When Ryan Kilcoyne and I met late last year to plan the 2017 MSU College of Arts & Letters Dean’s Report, we wanted to show what we have long talked about: situating the liberal arts endeavor at the center of the 21st-century land grant mission is a powerful catalyst for transformative change in the world.
In fact, a commitment to the liberal arts shaped the university itself at a decisive moment in its history.
In 1859, John M. Gregory, the state superintendent of public instruction, sought to reduce the curriculum of the Michigan Agricultural College (MAC) from its four-year liberal arts course of study to a 2-year program that would focus more narrowly on farm management.
Early advocates of the liberal arts, like Professor Lewis R. Fisk, then serving as president pro tempore of the MAC, argued:
The only way to teach agriculture here, is to teach literature also.
In his book, Michigan Agricultural College: The Evolution of a Land-Grant Philosophy, 1855–1925, Keith Widder calls this period of Michigan State University’s history “A Fork in the Road,” suggesting that “a wrong turn could have meant ruin while another turn led to growth and success.” 1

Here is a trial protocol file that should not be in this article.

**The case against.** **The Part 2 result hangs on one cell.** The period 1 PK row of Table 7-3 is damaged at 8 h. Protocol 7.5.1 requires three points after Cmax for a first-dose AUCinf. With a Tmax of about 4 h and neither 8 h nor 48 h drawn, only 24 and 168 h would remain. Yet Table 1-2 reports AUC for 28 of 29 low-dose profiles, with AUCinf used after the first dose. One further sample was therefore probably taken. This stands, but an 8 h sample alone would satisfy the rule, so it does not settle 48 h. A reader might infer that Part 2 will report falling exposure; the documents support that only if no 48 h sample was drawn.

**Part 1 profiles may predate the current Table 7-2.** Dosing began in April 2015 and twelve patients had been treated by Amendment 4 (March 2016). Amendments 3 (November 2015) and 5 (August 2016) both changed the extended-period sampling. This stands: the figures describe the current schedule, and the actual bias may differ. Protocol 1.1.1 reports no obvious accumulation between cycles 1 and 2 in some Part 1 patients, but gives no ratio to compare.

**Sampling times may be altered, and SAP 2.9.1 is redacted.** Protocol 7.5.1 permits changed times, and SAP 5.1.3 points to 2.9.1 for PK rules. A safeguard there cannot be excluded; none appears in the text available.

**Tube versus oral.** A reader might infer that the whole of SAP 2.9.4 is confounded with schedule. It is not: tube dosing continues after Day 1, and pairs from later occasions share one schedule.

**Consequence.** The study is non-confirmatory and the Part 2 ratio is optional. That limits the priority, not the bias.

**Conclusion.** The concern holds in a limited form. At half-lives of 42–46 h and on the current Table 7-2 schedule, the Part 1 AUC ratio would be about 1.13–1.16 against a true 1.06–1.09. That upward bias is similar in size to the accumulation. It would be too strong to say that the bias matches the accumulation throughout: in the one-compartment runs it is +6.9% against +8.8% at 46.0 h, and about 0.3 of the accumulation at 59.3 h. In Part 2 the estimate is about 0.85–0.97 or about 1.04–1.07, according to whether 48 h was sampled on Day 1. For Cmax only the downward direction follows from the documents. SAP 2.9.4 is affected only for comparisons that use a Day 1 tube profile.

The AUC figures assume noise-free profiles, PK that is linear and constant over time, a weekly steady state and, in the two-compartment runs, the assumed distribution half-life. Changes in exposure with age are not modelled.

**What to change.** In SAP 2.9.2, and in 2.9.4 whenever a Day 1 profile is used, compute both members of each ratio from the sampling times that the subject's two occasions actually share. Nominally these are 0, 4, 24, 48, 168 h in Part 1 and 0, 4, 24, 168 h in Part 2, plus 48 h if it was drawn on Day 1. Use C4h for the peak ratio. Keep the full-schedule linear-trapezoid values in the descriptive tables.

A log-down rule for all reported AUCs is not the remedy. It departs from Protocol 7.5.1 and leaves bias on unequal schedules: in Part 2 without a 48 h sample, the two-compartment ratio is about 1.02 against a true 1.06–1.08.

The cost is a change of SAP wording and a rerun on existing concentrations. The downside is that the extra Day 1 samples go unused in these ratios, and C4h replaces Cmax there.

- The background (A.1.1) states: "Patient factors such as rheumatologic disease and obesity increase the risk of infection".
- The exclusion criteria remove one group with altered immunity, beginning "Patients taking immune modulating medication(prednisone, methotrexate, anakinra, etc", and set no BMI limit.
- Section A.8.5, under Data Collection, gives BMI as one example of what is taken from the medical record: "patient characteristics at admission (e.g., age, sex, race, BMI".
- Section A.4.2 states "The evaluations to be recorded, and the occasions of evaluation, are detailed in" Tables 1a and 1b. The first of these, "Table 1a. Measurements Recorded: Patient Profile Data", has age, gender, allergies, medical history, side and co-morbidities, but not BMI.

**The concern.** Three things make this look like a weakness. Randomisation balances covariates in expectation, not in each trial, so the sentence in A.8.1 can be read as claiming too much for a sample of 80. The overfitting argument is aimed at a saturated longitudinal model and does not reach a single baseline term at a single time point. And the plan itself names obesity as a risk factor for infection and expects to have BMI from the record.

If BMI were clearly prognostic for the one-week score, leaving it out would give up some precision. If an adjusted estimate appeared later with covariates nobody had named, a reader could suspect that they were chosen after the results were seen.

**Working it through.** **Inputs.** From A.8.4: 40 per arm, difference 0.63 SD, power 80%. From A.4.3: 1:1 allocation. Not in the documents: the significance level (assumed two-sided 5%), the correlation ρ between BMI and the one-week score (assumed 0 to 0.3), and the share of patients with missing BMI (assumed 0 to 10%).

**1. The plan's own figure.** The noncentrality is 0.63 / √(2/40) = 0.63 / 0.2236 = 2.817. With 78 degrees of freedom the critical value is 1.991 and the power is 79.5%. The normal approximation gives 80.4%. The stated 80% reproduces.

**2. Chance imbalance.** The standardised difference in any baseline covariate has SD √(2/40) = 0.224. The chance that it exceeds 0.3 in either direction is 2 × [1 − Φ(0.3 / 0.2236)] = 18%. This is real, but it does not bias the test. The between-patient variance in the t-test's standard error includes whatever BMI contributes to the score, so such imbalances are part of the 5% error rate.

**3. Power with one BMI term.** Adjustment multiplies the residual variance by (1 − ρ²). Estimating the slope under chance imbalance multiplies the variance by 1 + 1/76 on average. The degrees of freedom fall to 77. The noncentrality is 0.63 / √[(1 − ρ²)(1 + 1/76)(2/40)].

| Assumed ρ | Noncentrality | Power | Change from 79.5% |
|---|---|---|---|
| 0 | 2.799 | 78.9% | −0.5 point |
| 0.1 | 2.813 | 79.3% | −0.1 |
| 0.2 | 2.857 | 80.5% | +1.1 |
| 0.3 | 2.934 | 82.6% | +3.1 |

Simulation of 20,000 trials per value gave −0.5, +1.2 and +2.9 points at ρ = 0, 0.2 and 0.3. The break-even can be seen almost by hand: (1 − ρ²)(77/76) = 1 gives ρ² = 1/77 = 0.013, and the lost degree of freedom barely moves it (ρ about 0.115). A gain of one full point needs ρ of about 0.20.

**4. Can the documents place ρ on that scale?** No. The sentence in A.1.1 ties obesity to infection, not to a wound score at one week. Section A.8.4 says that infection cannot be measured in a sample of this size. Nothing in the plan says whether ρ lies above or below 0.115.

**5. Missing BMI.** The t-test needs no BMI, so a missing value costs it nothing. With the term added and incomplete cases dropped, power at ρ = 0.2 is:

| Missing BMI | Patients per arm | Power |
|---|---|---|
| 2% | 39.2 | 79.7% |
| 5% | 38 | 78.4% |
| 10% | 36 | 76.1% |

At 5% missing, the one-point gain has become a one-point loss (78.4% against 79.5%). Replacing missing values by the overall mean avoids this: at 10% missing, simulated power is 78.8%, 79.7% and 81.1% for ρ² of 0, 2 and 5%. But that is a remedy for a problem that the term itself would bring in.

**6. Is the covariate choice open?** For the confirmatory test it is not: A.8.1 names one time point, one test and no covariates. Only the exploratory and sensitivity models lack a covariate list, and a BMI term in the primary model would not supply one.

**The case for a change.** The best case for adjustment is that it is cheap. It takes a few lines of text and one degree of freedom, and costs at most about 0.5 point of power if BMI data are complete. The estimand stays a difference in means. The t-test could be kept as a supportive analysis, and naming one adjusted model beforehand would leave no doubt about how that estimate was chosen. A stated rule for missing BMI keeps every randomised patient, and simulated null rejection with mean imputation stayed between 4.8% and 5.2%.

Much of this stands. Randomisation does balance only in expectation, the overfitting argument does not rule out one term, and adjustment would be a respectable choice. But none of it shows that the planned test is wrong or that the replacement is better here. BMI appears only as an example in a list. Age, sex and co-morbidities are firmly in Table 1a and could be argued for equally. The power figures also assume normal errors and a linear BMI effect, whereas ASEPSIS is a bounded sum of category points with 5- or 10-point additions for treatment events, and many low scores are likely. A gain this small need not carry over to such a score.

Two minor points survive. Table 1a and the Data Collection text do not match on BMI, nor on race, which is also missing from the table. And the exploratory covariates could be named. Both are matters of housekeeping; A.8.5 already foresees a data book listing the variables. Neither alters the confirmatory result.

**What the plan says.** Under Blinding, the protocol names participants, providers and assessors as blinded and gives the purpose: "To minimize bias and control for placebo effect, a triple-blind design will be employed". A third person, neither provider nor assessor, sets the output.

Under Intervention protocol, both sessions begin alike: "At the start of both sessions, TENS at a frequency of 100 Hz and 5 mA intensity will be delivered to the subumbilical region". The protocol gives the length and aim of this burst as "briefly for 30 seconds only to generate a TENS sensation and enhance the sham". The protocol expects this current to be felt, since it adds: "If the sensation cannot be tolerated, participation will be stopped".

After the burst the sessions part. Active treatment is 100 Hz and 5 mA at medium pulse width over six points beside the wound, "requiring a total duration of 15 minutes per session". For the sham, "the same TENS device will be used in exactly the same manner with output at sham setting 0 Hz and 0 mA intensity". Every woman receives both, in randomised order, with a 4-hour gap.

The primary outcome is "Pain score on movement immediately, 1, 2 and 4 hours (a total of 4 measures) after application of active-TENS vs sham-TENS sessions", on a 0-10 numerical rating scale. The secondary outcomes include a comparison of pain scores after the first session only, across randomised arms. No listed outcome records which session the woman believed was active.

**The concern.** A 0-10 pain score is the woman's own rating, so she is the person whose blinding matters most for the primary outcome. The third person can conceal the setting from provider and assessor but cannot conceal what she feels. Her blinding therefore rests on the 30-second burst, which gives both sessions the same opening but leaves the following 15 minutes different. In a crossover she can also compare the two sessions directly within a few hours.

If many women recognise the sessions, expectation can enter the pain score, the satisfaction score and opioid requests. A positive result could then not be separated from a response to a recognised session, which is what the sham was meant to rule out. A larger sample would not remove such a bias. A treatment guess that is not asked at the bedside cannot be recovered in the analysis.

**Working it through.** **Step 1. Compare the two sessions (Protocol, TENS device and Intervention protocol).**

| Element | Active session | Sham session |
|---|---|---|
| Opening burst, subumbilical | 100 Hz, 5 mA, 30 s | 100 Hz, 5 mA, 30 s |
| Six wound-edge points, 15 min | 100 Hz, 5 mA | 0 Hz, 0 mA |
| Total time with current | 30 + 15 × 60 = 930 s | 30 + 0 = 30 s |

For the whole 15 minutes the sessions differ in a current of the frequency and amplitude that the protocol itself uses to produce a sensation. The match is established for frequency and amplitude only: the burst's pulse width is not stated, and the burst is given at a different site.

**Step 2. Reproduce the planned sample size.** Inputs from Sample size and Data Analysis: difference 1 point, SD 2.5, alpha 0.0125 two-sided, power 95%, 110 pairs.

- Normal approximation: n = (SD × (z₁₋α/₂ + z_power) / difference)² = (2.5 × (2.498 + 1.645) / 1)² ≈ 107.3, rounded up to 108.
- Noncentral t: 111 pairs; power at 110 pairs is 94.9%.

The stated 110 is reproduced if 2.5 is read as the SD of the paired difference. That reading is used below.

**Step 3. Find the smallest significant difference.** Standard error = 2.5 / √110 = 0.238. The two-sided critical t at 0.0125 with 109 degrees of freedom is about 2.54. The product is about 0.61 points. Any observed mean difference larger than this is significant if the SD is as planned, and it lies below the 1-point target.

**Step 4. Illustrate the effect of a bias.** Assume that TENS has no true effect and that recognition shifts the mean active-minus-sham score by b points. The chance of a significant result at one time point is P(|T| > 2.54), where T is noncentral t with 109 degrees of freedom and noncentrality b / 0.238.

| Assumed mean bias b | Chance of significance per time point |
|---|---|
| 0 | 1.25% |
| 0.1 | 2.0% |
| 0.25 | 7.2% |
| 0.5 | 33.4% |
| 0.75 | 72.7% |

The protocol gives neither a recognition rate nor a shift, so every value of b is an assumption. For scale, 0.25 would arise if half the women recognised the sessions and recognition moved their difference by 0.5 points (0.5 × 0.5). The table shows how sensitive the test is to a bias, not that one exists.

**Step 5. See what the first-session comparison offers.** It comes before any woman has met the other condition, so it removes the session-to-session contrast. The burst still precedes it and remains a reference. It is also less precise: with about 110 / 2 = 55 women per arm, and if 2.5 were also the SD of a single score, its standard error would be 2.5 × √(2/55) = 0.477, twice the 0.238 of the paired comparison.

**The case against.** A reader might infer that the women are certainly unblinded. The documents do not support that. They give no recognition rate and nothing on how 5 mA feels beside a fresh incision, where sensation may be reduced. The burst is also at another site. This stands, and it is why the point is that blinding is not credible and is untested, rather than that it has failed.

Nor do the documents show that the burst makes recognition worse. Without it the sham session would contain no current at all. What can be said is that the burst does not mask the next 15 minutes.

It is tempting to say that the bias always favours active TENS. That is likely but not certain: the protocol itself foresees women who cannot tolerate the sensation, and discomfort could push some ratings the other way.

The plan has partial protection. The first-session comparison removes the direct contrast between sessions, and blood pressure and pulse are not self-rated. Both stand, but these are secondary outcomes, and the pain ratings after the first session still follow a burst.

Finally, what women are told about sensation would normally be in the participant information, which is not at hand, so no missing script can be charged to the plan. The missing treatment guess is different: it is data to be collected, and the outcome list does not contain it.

Students joined with faculty in advocating eloquently and successfully for the four-year liberal arts curriculum back in the early 1860’s. They wanted, as Widder writes, “to be transformed into enlightened citizens, not just better farmers.” 2
Ultimately, this was the path the state legislature approved in the 1861 Act to Reorganize the Agricultural College of the State of Michigan, situating the liberal arts endeavor at the heart of the land-grant mission of the Michigan Agricultural College (see, sections 15–16 in particular).
By framing the 2017 MSU College of Art & Letters Dean’s Report around this important moment of decision, we sought to draw on this important history in order to show what the liberal arts has long empowered our faculty, students, and alumni to ACHIEVE: